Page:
The Warrior Heir is written by Cinda Williams Chima. It was published in 2006 by Hyperion. It is the first book in the Heir Chronicles.
Before he knew about the Roses, sixteen-year-old Jack lived an unremarkable life in the small Ohio town of Trinity. Only the medicine he has to take daily and the thick scar above his heart set him apart from the other high schoolers. Then one day Jack skips his medicine. Suddenly, he is stronger, fiercer, and more confident than ever before. And it feels great—until he loses control of his own strength and nearly kills another player during soccer tryouts. Soon, Jack learns the startling truth about himself: he is Weirlind, part of an underground society of magical people who live among us. At the head of this society sit the feuding houses of the Red Rose and the White Rose, whose power is determined by playing the Game—a tournament in which each house sponsors a warrior to fight to the death. The winning house rules the Weir. As if his bizarre heritage weren’t enough, Jack finds out that he’s not just another member of Weirlind—he’s one of the last of the warriors, at a time when both houses are scouting for a player.
I didn’t like this book nearly as much as Chima’s first Seven Realms novel, but I do prefer my fantasy set in fantasy worlds or an alternate version of this one, not in our own. However, it was still well-thought-out and interesting in terms of world, and I really liked the dynamic between Jack and his non-magical friends. While it took me a little time to get into the novel, the ending was fast-paced and exciting.
I was actually surprised when everything wrapped up neatly by the end. There are five books in this series, so I guess I was expecting some sort of plot thread to be left for the next book. But no, this book is stand-alone, and so everything is solved by the end except for some character developments. It makes me wonder what will happen next.
This is Chima’s first book, and it does show. Although I thought the Seven Realms series was a little bloated, overall the plot and world building were really great, so I suppose I was expecting the same thing here (I know, a little unfair of me). But The Warrior Heir is not written or developed nearly as well, and the romance between Jack and Ellen felt thrown in just to cater to the audience.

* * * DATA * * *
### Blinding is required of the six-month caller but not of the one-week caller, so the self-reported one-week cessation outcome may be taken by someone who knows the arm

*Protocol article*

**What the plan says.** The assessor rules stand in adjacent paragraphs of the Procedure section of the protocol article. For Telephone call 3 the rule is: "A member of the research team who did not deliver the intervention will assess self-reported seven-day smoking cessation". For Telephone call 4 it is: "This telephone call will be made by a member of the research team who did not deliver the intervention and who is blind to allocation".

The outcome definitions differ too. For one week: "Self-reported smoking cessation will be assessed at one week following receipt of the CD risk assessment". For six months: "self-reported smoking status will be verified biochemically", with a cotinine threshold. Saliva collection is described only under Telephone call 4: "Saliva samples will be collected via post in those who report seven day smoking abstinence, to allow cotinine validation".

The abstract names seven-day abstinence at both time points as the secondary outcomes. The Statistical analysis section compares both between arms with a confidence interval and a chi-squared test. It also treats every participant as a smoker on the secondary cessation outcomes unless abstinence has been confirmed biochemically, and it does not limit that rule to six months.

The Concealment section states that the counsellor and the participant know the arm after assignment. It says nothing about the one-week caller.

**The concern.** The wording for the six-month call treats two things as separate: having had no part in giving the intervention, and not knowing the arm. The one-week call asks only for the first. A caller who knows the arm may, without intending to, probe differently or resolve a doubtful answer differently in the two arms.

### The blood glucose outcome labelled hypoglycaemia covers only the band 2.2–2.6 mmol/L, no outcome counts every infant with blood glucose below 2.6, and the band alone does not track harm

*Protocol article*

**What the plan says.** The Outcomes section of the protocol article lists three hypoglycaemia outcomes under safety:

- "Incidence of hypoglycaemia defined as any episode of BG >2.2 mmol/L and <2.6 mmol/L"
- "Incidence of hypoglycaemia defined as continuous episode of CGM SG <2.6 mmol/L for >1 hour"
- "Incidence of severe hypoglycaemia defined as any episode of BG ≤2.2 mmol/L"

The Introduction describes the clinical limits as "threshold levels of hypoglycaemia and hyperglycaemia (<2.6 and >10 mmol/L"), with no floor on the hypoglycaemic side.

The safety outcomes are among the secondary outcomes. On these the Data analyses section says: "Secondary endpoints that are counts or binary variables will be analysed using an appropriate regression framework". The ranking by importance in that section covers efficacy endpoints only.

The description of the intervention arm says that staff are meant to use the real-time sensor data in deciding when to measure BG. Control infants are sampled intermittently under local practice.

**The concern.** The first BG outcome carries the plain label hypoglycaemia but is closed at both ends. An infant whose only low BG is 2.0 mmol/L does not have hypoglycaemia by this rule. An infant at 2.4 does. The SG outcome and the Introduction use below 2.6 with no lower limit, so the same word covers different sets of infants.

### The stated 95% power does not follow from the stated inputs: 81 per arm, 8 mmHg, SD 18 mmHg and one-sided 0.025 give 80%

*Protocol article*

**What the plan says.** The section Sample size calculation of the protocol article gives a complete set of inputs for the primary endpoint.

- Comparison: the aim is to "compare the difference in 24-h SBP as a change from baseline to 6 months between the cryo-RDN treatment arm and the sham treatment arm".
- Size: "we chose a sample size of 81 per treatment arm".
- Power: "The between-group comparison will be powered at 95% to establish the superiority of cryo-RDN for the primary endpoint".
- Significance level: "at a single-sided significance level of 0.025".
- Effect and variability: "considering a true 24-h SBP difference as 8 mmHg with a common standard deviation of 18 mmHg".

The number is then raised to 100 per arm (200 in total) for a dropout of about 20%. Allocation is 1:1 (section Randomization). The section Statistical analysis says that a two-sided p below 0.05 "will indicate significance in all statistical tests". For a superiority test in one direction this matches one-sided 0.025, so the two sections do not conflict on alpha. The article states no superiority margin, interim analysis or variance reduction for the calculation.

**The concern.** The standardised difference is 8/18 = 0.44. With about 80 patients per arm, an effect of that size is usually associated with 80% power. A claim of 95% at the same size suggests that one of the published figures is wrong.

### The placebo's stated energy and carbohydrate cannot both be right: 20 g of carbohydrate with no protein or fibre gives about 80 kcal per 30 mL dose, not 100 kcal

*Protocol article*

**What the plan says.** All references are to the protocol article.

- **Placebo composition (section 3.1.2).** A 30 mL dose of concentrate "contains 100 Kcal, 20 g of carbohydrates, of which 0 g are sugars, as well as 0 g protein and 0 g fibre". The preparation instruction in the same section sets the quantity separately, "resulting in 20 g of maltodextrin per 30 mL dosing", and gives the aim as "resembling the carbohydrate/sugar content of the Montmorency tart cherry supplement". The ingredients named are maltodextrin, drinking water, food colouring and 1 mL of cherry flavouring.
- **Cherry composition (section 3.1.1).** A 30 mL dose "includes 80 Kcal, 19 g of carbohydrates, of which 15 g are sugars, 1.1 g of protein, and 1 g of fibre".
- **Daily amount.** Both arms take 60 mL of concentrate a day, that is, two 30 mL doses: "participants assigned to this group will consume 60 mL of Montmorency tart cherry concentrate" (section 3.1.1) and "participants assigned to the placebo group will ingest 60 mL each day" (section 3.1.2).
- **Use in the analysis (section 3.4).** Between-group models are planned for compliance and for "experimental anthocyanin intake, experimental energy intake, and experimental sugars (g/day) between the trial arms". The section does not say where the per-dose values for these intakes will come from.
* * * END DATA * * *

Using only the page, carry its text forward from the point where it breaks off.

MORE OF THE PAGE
I also think the book would have been better if the reader doesn’t find out before Jack does about Lee and warriors and wizards and things. Since we do, the beginning just sort of slogs on until Jack gets caught up with the reader.
Recommended Age Range: 14+
Genre: Fantasy, Young Adult
He set the flashlight on the ground, gingerly grasped the hilt, and drew it out, noticing how the grip fit his hand without slipping. The sword created its own light as it emerged, a silver flame that ran along the blade. It was double-edged, and the metal appeared rippled in a way that meant the steel had been folded and refolded to strengthen it. How he knew this, he couldn’t say. After a century in the ground, it bore no trace of rust, but seemed ready for immediate use.
Will and Fitch, drawn by the light, looked over Jack’s shoulder. “Wicked,” breathed Fitch.
“No,” said Jack. “Not wicked at all.” He lifted the weapon before him with two hands and knew that it was his, although this had been forged long before he was born. It was lighter in his hands than he expected, lighter than one would expect from the size of it. “Shadowslayer,” he whispered, as if the weapon spoke to him. And the power in the blade ran into his hands and up his arms as if, somehow, the sword were wielding him.